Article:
“And a third angel followed them, saying in a great voice, If anyone worships the beast and its image, and receives a mark on his forehead, or in his hand, he also shall drink of the wine of the anger of God having been mixed undiluted in the cup of His wrath. And he will be tormented by fire and brimstone before the holy angels and before the Lamb. And the smoke of their torment goes up forever and ever. And those worshiping the beast and its image have no rest night and day, even if anyone receives the mark of its name.”
We saw in the verse above in the traditionalist verse list, that 2 Thessalonians 1:9 could not have been a picture of eternity. And we have the same situation here. This is actually describing the same earthly scene when Christ returns to set up his kingdom. The first thing to note is that this tormenting that occurs happens in the presence of the Lamb and the holy angels. If 14:10-11 is a description of eternity in hell, then we have a very big problem, because I always thought the Lamb (Jesus), and the holy angels would be with us in heaven. Secondly, to believe that this is a reference to all who failed to put their trust in God is to deny the plain language of Scripture that tells us that this is specifically a judgment on those who took the mark of the beast and worshiped him during the tribulation. Thirdly, three verses later in 14:13, it says: “Blessed are the dead, the ones dying in the Lord from now on”. If 14:10-11 are a description of eternal hell, then we have entered eternity at that point in Scripture, and who else could die in the Lord? No one could. These verses are very clearly a description of the judgment coming on the lost that inhabit the earth at the second coming, not a description of eternity in any sense. We are just not to that point yet in chapter fourteen of Revelation.
As for the smoke of their torment rising day and night, forever and ever, and them having no rest day or night, I have a couple of comments. First, I think we have to understand that the “forever and ever” is somewhat figurative language, for the reason already mentioned – that this process of tormenting is occurring in the presence of Jesus and the holy angels(this is certain when you look at the Greek) and this is not what they will be doing for all eternity (“forever and ever” as we tend to understand it these days). Also, there are other places in Scripture where the word “forever” and the phrase “forever and ever” indicate something that goes until completion or as long as is possible, not to eternity. Also, the Greek phrase being translated as “forever and ever” can be translated as “to the end of the age”. This return of Christ happens at the very end of this current age, and the last moments of the destruction of those who rejected God’s salvation in this life will be the last moments of this very age. So the smoke of their torment will literally go until the end of the age.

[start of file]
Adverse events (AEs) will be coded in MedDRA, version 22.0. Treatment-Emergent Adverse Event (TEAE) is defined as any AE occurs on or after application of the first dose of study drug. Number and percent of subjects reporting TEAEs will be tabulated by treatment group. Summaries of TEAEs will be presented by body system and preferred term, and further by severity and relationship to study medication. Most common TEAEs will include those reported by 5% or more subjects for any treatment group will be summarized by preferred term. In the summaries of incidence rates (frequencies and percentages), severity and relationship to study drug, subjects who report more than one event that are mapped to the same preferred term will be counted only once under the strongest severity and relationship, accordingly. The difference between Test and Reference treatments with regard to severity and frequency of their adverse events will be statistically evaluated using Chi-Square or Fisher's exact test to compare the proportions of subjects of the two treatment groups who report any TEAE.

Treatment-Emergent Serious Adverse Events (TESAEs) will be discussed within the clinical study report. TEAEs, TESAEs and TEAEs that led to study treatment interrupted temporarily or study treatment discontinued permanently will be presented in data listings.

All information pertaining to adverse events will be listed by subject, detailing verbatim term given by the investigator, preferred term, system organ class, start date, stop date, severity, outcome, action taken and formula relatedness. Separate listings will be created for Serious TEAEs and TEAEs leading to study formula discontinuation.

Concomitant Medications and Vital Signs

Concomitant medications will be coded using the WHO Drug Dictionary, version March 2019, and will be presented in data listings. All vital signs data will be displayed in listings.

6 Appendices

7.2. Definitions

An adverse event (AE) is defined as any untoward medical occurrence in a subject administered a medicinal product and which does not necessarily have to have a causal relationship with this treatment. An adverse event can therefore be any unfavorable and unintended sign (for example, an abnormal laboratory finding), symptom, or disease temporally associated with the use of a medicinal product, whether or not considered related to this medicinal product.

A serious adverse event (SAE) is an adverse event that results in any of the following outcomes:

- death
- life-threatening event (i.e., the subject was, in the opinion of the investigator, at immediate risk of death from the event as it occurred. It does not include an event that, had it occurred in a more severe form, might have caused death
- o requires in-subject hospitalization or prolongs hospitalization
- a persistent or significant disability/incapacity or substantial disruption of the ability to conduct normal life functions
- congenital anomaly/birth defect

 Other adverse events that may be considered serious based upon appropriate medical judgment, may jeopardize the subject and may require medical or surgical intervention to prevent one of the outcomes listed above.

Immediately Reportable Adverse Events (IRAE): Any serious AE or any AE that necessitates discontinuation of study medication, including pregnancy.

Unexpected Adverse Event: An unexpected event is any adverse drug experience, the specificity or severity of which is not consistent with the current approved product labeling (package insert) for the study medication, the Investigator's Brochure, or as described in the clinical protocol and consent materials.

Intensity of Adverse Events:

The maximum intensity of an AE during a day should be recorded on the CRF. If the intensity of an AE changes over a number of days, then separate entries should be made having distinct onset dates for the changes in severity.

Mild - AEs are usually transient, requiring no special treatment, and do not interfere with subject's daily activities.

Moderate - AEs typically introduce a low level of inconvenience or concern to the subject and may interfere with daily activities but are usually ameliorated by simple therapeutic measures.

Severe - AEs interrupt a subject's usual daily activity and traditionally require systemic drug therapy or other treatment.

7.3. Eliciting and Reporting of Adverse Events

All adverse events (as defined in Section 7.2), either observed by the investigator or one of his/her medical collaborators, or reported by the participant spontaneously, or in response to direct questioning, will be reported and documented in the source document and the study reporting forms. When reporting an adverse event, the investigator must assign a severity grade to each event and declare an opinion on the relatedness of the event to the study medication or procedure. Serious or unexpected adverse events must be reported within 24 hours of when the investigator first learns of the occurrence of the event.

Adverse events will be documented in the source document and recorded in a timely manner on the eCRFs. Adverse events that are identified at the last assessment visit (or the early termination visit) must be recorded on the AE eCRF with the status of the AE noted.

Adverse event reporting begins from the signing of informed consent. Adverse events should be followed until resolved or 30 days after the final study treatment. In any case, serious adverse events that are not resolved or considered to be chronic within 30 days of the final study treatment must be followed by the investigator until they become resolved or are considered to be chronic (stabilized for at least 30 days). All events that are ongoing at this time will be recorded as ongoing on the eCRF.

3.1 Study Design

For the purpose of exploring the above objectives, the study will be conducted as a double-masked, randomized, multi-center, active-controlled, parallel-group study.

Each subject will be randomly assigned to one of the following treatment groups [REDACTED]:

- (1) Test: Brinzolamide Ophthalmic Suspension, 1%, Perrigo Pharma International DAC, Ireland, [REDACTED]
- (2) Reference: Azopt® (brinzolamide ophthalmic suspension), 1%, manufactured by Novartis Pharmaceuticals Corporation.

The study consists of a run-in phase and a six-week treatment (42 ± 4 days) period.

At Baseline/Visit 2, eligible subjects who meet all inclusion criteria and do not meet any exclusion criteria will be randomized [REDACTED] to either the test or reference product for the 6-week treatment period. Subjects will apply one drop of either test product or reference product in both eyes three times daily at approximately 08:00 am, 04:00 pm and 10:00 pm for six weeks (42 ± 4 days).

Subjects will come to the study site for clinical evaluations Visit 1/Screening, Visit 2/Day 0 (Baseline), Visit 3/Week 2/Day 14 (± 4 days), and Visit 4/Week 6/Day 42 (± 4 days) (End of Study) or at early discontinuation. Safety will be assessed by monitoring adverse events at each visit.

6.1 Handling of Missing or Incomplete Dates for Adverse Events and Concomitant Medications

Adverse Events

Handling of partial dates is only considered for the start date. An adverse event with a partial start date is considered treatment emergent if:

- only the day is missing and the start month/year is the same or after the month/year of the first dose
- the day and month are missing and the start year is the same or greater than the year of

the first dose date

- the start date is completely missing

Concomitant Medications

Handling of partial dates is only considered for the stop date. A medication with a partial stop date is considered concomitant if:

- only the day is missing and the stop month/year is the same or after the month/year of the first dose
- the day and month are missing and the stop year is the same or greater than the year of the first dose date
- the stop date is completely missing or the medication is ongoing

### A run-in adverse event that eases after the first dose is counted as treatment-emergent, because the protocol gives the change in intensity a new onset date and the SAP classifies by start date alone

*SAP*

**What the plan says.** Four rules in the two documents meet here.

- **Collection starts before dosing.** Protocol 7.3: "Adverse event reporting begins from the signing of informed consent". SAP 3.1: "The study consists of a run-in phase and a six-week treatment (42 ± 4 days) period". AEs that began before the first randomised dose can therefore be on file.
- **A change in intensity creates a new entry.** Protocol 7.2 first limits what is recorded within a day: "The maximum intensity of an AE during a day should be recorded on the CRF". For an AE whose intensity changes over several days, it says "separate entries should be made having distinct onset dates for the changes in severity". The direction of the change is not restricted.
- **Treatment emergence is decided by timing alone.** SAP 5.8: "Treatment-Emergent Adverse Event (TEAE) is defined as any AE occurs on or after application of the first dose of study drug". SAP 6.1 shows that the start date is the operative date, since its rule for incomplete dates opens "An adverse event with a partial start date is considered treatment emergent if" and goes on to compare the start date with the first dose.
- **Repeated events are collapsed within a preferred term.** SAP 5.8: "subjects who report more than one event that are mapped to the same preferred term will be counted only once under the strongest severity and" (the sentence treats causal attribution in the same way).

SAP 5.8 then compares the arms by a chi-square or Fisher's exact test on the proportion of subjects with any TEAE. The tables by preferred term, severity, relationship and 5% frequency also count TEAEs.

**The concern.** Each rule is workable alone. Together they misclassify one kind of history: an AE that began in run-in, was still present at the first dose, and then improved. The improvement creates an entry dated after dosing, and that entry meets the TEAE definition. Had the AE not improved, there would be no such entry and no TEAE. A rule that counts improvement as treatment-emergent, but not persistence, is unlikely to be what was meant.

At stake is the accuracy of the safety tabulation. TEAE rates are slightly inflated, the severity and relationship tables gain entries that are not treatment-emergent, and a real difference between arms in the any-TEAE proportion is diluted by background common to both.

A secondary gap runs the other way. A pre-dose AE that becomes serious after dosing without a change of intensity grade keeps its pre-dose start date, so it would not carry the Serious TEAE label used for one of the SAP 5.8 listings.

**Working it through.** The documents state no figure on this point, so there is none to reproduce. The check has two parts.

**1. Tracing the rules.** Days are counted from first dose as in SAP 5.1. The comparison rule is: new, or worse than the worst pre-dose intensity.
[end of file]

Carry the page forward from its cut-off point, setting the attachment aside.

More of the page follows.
Regarding the lack of rest “day and night” mentioned in verse 11, if this is a picture of eternity as traditionalists claim, we’d have to assume this is figurative (since there will not be any night in eternity, being that this current heavens and earth will have been destroyed by fire). Or we can take it literally as referring to something that happens while we still have “day and night”. I choose to take this literally. I believe, just as the verse says, that there will be no rest day or night for those who have taken the mark of the beast, while they are being tormented by fire and brimstone from the heavens. Also, I don’t think we should assume that any one individual will be able to withstand much of this torment before their physical death occurs. I believe that the “those” in verse 11 means that collectively there will be no rest day or night for the masses of people who are being tormented, until they are all ultimately consumed, not that any individual is going to be subjected to some type of lengthy, merciless torture. Overall, this passage has absolutely nothing to do with hell or eternity, except that any picture of the earthly destruction of the physical bodies of those who reject Christ is ultimately a picture of how one day, at final judgment, their soul will be destroyed in the lake of fire as well.